Greetings, Access to Justice Enthusiasts, from my Idaho home! I’ll never tire of writing that. So unlikely, the places to which life escorts us.
I regret that Idaho has no baseball park as beautiful as the one featured above. This picture of the newly-renovated Wrigley Field comes from ATJ kingpin Robert “Chicago Bob” Glaves. Bob scored himself one outstanding seat for the weekend’s Cubs/White Sox battle. I’m still getting used to that Jumbotron resting upon Wrigley’s decades-old foundations. But as big-screen TVs go it sure ain’t bad.
Fo(u)r your consideration, before the ATJ news:
- From Governing magazine: “An Urban Institute report…presents a detailed picture of how [income] inequality affects entire neighborhoods, showing stark disparities across communities within regions.” I didn’t know what that last phrase meant, either. The methodology focuses on larger metro regions, not just urban neighborhoods.
- Legal advice from your electronic device: “Larry is a service from…Lawtrades…designed to give [subscribers] near-instantaneous legal help whenever [needed]. All you have to do is send Larry a text message…and you’ll get a personalized response, specific to your situation and where you are. Larry is part automated and part human….” (Lifehacker)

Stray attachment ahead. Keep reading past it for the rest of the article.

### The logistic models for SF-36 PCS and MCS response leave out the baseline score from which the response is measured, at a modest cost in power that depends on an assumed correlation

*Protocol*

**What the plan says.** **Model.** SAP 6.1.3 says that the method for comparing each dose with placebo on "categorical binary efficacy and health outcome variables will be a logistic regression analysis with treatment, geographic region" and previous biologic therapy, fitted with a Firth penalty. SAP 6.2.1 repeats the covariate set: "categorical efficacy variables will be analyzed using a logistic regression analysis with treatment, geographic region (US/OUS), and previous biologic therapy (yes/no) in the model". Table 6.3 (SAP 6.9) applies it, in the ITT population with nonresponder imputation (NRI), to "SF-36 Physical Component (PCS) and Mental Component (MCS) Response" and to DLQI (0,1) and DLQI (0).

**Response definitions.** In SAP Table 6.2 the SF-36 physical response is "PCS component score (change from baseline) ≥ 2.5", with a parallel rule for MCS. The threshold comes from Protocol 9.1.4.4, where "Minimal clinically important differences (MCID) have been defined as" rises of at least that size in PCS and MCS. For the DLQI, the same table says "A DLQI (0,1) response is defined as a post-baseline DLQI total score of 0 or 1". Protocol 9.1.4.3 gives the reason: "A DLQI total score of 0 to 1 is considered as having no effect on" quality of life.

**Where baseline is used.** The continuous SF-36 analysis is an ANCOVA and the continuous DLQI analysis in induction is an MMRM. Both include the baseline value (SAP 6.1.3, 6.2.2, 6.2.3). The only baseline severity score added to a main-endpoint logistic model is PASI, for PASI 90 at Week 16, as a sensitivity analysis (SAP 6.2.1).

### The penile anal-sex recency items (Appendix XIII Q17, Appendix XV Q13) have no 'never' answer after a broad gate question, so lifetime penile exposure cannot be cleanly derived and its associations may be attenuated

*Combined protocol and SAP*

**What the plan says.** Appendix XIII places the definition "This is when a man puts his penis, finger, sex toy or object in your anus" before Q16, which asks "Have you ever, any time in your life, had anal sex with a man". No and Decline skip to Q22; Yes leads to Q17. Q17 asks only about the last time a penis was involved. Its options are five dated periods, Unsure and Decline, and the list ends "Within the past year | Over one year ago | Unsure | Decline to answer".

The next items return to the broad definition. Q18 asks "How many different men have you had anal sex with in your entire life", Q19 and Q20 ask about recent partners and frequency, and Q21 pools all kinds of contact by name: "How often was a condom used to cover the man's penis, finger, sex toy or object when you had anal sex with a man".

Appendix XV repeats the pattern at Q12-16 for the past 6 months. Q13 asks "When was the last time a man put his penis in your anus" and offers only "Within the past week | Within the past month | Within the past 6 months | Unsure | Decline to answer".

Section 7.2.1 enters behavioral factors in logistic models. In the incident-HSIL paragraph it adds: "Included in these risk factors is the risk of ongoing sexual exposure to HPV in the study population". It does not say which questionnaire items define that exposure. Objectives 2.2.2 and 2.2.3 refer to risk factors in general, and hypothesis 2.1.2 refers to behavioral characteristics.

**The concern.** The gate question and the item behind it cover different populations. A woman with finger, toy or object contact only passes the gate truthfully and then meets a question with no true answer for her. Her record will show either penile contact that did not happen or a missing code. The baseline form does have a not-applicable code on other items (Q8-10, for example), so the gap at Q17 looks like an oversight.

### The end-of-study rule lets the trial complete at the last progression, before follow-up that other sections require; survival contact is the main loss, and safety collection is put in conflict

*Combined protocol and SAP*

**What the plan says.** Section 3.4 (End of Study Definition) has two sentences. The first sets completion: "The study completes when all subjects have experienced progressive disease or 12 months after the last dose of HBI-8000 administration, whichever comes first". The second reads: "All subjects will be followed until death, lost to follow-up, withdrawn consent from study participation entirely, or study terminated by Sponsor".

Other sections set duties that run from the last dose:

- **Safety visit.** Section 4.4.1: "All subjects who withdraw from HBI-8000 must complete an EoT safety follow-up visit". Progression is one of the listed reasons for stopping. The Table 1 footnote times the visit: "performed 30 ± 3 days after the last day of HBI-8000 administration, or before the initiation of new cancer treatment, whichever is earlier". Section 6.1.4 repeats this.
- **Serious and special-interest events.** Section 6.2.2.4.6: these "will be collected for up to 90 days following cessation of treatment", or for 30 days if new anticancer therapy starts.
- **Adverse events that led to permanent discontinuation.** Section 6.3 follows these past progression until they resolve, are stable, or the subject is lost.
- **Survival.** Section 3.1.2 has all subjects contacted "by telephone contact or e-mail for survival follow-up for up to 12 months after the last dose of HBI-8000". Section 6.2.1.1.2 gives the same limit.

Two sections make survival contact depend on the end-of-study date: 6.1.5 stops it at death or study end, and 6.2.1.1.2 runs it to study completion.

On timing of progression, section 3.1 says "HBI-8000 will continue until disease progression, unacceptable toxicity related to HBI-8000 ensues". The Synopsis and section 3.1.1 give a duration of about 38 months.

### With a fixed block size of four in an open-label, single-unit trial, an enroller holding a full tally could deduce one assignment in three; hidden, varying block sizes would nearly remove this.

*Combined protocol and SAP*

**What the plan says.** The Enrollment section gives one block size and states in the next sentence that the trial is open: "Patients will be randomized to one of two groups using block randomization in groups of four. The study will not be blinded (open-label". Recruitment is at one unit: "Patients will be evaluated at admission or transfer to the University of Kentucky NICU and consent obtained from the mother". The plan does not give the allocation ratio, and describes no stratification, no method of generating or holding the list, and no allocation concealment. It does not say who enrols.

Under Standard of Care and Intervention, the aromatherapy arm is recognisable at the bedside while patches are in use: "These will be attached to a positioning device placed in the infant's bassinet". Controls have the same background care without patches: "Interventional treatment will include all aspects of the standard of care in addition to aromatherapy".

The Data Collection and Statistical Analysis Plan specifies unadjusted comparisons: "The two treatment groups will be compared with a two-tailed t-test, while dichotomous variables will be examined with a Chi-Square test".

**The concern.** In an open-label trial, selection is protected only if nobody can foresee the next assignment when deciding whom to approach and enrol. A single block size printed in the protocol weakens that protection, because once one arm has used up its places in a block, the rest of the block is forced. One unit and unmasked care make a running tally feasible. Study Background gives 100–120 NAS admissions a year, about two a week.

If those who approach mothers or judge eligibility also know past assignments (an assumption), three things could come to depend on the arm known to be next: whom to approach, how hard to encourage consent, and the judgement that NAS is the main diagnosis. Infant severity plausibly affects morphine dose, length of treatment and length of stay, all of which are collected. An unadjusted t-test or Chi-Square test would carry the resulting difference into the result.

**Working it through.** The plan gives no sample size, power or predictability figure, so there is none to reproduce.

- Ed. note: with due respect to our flesh-and-blood Lawrences, they’re calling this thing “Larry”?!
- “The upper level of the legal profession in the [U.S.] remains predominantly white and male. Underrepresented Americans can’t afford their so-called ‘equal justice under law.’ Law school costs are not going down. Deborah Rhode explores these and other problems in her new book, ‘The Trouble With Lawyers,’ published this month.” (National Law Journal) Rhode is known by many in ATJ circles because of her research on pro bono.
- “End of the corner office: D.C. law firm designs its new space for millennials,” from the Washington Post. The profiled law firm is Nixon Peabody.
The ATJ news in very, very short:
- FL high court: no bar dues hike to support legal aid
- American Lawyer & Pro Bono Institute release their annual pro bono reports
- More FL: welcome, Florida Justice Technology Center
- More on the American Lawyer’s recent “Justice Gap” report
- CT’s legal aid providers can no longer fund their poverty-law lobbying arm